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Regions are hit by fresh restrictions

By JULIAN SHEA | China Daily Global | Updated: 2020-10-09 10:15
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FILE PHOTO: A person wearing a mask walks past the Bank of England in London, Britain, March 23, 2020. [Photo/Agencies]

Scotland and Northern England close venues as virus flares there once more

The already-weakened hospitality sector could face another blow after reports the government is considering enforcing the temporary closure of venues across parts of Northern England, to contain the spread of the novel coronavirus.

After a long period of closure, many venues are already subject to a 10:00 pm curfew, depriving them of a large portion of business, but with infection rates rising in cities such as Newcastle, Liverpool and Manchester, more restrictions could be on the way.

In Scotland, First Minister Nicola Sturgeon has announced a "short, sharp" package of measures limiting pub opening, saying that without them, the virus could be "out of control" by the end of the month.

Authorities in London have yet to comment formally, but similar proposals in England have been widely reported in the national media as imminent.

Steve Rotheram, mayor of the Liverpool city region, said it was "deeply disappointing to wake up to reports that new lockdown measures affecting our area could be in place within days. Once again, we are finding out because ministers are choosing to brief newspapers rather than local leaders."

Andy Burnham, mayor of Greater Manchester, commented: "No discussion. No consultation. Millions of lives affected by Whitehall diktat. It is proving impossible to deal with this government."

A report by Britain's public spending watchdog the National Audit Office, or NAO, says taxpayers could face a bill of up to 26 billion pounds ($33.7 billion) because of emergency pandemic loans made through the Bounce Back program not being repaid.

The program, providing loans of up to 50,000 pounds, was set up early in the pandemic to help small businesses that did not meet the lending criteria of other arrangements.

There was criticism of how quickly they were made available, with the Public Accounts Committee saying the program was the most risky business support package being made available.

Although repayment is not scheduled to start until next May, there is already concern that many are unlikely to be repaid, because of fraud, organized crime, or default.

Demand was far greater than expected. Usually, the NAO says estimates for public sector fraud are somewhere between 0.5 percent and 5 percent. In this case, the NAO says up to 60 percent may not be repaid. Meg Hillier, chair of the Public Accounts Committee, said this "would be a truly eye-watering loss of public money".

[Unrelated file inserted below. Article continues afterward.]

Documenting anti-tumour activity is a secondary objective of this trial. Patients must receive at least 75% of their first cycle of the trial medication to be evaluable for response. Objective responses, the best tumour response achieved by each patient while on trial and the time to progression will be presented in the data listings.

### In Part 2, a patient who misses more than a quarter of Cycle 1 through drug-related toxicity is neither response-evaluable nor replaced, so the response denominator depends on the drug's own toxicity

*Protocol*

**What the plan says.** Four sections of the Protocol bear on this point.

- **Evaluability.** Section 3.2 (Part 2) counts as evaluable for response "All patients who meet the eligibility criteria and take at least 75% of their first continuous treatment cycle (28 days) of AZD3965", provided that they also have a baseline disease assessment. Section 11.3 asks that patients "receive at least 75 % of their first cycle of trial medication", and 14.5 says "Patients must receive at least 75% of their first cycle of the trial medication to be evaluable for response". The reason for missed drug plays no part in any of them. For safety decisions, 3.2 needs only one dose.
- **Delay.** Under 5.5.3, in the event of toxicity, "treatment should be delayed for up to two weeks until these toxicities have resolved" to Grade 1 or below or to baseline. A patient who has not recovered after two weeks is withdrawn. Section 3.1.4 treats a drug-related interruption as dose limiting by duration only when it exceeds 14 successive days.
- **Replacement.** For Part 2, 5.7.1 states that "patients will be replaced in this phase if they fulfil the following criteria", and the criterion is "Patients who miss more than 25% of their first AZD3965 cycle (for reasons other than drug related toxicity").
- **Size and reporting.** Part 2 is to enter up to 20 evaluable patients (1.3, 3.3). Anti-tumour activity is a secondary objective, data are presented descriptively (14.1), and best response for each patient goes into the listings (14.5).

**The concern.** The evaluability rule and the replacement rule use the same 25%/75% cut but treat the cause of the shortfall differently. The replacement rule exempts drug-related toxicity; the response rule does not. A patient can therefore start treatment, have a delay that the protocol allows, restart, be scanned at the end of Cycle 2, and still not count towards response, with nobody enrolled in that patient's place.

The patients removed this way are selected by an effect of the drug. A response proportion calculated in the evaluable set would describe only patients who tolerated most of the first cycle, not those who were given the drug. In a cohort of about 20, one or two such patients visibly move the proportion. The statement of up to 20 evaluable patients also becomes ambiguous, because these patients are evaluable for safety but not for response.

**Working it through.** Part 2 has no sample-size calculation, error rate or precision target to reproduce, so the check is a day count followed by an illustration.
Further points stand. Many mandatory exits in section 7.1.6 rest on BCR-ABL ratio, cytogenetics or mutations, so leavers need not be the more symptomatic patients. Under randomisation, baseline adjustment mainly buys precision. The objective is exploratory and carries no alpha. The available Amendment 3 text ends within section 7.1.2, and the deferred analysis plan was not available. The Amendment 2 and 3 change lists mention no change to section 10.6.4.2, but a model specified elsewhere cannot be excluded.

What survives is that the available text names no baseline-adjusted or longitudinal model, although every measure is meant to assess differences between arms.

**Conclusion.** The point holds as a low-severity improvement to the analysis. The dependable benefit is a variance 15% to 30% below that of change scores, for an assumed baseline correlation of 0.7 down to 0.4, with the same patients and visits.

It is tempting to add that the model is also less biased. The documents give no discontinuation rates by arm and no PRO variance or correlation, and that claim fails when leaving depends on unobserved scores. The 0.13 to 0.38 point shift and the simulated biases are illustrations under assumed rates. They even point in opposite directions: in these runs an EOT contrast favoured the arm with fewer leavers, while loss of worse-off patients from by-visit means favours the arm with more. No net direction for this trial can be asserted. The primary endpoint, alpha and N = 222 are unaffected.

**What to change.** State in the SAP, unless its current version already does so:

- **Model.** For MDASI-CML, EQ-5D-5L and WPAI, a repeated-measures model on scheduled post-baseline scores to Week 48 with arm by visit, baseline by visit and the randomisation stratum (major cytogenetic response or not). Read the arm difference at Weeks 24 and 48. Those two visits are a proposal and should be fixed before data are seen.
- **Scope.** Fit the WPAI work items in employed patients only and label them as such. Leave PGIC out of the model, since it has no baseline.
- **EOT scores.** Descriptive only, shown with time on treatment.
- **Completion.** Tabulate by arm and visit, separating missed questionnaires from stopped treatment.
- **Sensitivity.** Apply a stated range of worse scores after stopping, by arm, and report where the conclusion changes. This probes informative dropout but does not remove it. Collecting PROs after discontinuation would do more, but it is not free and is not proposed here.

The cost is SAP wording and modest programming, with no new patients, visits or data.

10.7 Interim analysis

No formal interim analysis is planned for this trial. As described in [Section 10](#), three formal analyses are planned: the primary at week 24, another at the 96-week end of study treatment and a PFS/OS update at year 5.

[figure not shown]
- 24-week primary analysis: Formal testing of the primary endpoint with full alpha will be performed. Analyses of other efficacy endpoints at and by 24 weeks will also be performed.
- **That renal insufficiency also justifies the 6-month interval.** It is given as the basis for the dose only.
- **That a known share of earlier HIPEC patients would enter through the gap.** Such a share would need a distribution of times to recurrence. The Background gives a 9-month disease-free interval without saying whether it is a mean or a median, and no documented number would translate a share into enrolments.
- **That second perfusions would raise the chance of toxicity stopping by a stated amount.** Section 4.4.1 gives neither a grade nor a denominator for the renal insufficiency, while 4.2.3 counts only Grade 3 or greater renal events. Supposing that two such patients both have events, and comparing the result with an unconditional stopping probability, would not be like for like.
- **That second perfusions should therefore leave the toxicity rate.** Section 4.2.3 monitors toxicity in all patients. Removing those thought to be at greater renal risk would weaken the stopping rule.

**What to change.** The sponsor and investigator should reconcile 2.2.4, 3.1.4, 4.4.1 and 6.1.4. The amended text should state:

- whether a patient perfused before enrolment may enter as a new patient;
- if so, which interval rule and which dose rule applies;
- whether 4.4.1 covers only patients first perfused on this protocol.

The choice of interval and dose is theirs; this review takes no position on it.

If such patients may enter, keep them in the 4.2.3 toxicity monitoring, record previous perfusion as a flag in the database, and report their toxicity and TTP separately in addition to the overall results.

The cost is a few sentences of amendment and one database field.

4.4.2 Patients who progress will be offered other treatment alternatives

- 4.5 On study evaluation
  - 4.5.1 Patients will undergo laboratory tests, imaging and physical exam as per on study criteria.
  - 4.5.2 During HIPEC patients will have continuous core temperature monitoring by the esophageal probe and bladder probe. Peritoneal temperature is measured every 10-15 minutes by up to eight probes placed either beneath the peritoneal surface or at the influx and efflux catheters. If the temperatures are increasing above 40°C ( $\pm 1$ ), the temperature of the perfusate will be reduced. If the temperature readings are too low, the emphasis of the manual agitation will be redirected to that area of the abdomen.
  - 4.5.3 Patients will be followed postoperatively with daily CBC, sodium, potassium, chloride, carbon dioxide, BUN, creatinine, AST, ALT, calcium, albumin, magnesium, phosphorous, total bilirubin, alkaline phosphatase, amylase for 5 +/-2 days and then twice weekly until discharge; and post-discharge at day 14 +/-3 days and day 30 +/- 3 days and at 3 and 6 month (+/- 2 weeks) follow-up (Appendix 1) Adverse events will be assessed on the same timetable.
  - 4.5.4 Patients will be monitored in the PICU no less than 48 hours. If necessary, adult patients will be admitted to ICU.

"The bounce back loan scheme got money into the hands of small businesses quickly, and will have stopped some from going under," she continued. "But the scheme's hasty launch means criminals may have helped themselves to billions of pounds at the taxpayer's expense."

Meanwhile, the minister for universities in England has rejected calls for all students whose studies are being disrupted by COVID-19 restrictions to receive a refund or discount, telling a parliamentary committee that she expected teaching standards online to remain high, and that it could be an "innovative, interactive and dynamic" experience.

"I expect the quality to be there and the standards to be there," said Michelle Donelan. "It's important to note that often online learning is more expensive than traditional learning if done correctly and if done innovatively."

Plans are in place for mass vaccination facilities to be operating before Christmas, should current vaccine trials prove successful.

The Sun newspaper claims patients would need two jabs, 28 days apart, and the best-case scenario for a possible vaccine being available was just before Christmas.

Vaccine centers will be set up in large cities, with mobile facilities to visit those in outlying areas, or who are vulnerable.

Meanwhile, Italy has introduced even tighter rules on mask wearing, with the country's state of emergency being extended into the new year as cases continue to rise.

Masks are now compulsory in public "when in proximity to others not from the same household", and in all enclosed spaces, which is believed to include workplaces. Only home is exempt from the rule, and heavy fines will be imposed for rule breakers.

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